Monday, September 17, 2007

Our task as individuals is to seek and reveal the authentic

THE ORIGINS OF INTEGRAL THOUGHT derive principally from the writings and teachings of Sri Aurobindo, the great Hindu mystic philosopher who lived until 1950. Aurobindo conceived of an Integral Yoga that provided for the practical real-world manifestation and realization of spiritual experience. KRIS TINER
RITUAL MUSICS: functional/symbolic-metaphor/mythic/prepersonal (premodern)
ABSTRACT MUSICS: contemplative/signification-meaning/rational/personal (modern)
TRANSPERSONAL MUSICS: integral/intuitive-experiential/spiritual/transpersonal (postmodern)
The ritual musics (folkloric and ceremonial musics) function to solidify group membership and reinforce traditional communal (and often religious) values. Ritual music, art, and dance are not differentiated from the processes of everyday life, and the creative performer has not yet assumed the separate, solitary role of artist. Abstract or contemplative musics place primary importance on the individual creative force, which has been exemplified by the role of the great Western composer as an authoritative, godlike creative figure that emerged from Enlightenment-era humanism of the eighteenth and nineteenth centuries. This heroic archetype persisted well into the popular music of the early twentieth century and was partly responsible for the early success of figures as diverse as Louis Armstrong, Bessie Smith, George Gershwin, Hank Williams, Elvis Presley and Bob Marley before it was all but dismantled by the deconstructionist wing of high art, and at the same time gradually drained of any authentic creative value (and hence transformed into a disposable commercial product) by the pop culture industry.
It is important to remember at this point that the thrust of evolution, in the integral view, is to "transcend and include", meaning that while abstract, contemplative music proceeds from ritual music, it does not completely bypass or exclude ritual music, nor does it have to exceed the communal functionality of it. In a given social system abstract and ritual musics may even exist side-by-side and operate in conjunction with each other. As musical praxis extends into the mental-logical dimension it retains aspects of ritual that remain necessary or useful in that new dimension. To be specific, concert music cannot exist without some trace of ritual (particularly the ritual of concert performance), without a mythical framework upon which to construct, interpret, and reinterpret its themes and deify its great composer-heroes, without communal interdependency to make possible the cultural preservation of old works and the ongoing creation of new ones. So it follows that a transpersonal music must be able to differentiate itself but NOT dissociate from the functional identities of both ritual and abstract musics if the overall goal is to transcend and include.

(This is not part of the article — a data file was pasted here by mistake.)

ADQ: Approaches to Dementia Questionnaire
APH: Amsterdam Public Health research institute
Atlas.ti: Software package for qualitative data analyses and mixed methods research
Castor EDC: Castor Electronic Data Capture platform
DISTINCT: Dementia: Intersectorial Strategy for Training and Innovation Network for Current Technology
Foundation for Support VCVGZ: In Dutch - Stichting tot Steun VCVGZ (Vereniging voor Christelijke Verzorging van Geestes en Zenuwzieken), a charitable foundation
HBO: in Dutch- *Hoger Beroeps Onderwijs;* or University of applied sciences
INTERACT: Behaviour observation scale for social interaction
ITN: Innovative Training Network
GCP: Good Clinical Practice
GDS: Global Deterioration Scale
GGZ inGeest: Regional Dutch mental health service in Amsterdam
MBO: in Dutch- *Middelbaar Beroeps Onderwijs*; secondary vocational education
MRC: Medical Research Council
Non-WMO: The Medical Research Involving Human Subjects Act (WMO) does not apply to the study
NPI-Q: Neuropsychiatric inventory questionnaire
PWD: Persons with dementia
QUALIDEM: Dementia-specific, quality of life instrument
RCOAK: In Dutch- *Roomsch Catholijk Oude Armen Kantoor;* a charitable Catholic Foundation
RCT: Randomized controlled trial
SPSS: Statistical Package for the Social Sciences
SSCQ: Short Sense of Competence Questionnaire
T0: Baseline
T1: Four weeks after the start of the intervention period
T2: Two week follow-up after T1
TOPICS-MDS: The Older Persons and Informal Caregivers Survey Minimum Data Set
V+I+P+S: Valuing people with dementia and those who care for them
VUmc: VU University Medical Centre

It is also important to note that even though we are dealing with hierarchical organization of holons (or holarchies), it does not necessarily follow that all abstract music is more advanced than all ritual music. Those familiar with Wilber’s writings will understand that he repeatedly emphasizes the point that evolution often proceeds very unevenly, and an individual or a society may be very well advanced in one line of development, and simultaneously very underdeveloped or even pathological in another (Wilber’s common example is the Nazi doctor – one who is very intellectually advanced but morally and ethically stunted).
THE NEXT PHASE of creative music will be initiated by breaking through the old systems and not simply breaking them up; it will be creative, not destructive. I have always felt a particular repulsion to the deconstructionist tendencies in literary criticism, early postmodernism, and various strains of free improvisation in music. Why tear a system apart if you are not willing (or able) to reveal anything beyond the mere failure of that system? Disillusionment alone does not constitute a progressive artistic philosophy, and neither does deconstruction or primitivism. Problems require solutions; failed systems require new kinds of systems. And in order for a new system to be successful, it must transcend and include previous systems (and avoid pathology in its own).
In his Tri-Axium Writings Anthony Braxton speaks of this in terms of "the composite realness of creativity", and indeed his Tri-Centric system is essentially a complex, multi-hierarchical synthesis (or integration) of ritual and ceremonial activity, philosophical abstractions and systemic compositional structures (for an excellent (and recent) overview in Braxton’s own words, Mike Heffley’s Third Millenial Interview is indispensable).
So the challenge now is to adapt the integral view of evolution to a musical point of view. How exactly does a transpersonal music work, being a form of communication that transcends (and includes) symbolic communal function as well as language-based rational/mental perspectives and philosophical concepts? Might this line of inquiry provide a clue as to what is truly meant by the old axiom, "Music is the universal language"?
Here we might take a cue from the visual arts, which in the twentieth century were more immediately successful at escaping the confines of literal representation than music (even though music as an abstract form was the initial inspiration for abstract art vis-à-vis Kandinsky):

"The ‘pure’ red of which certain abstractionists speak does not exist, no matter how one shifts its physical contexts. Any red is rooted in blood, glass, wine, hunter’s caps, and a thousand other concrete phenomena. Otherwise we should have no feeling toward red or its relations, and it would be useless as an artistic element." - Robert Motherwell, "Beyond the Aesthetic" (1946)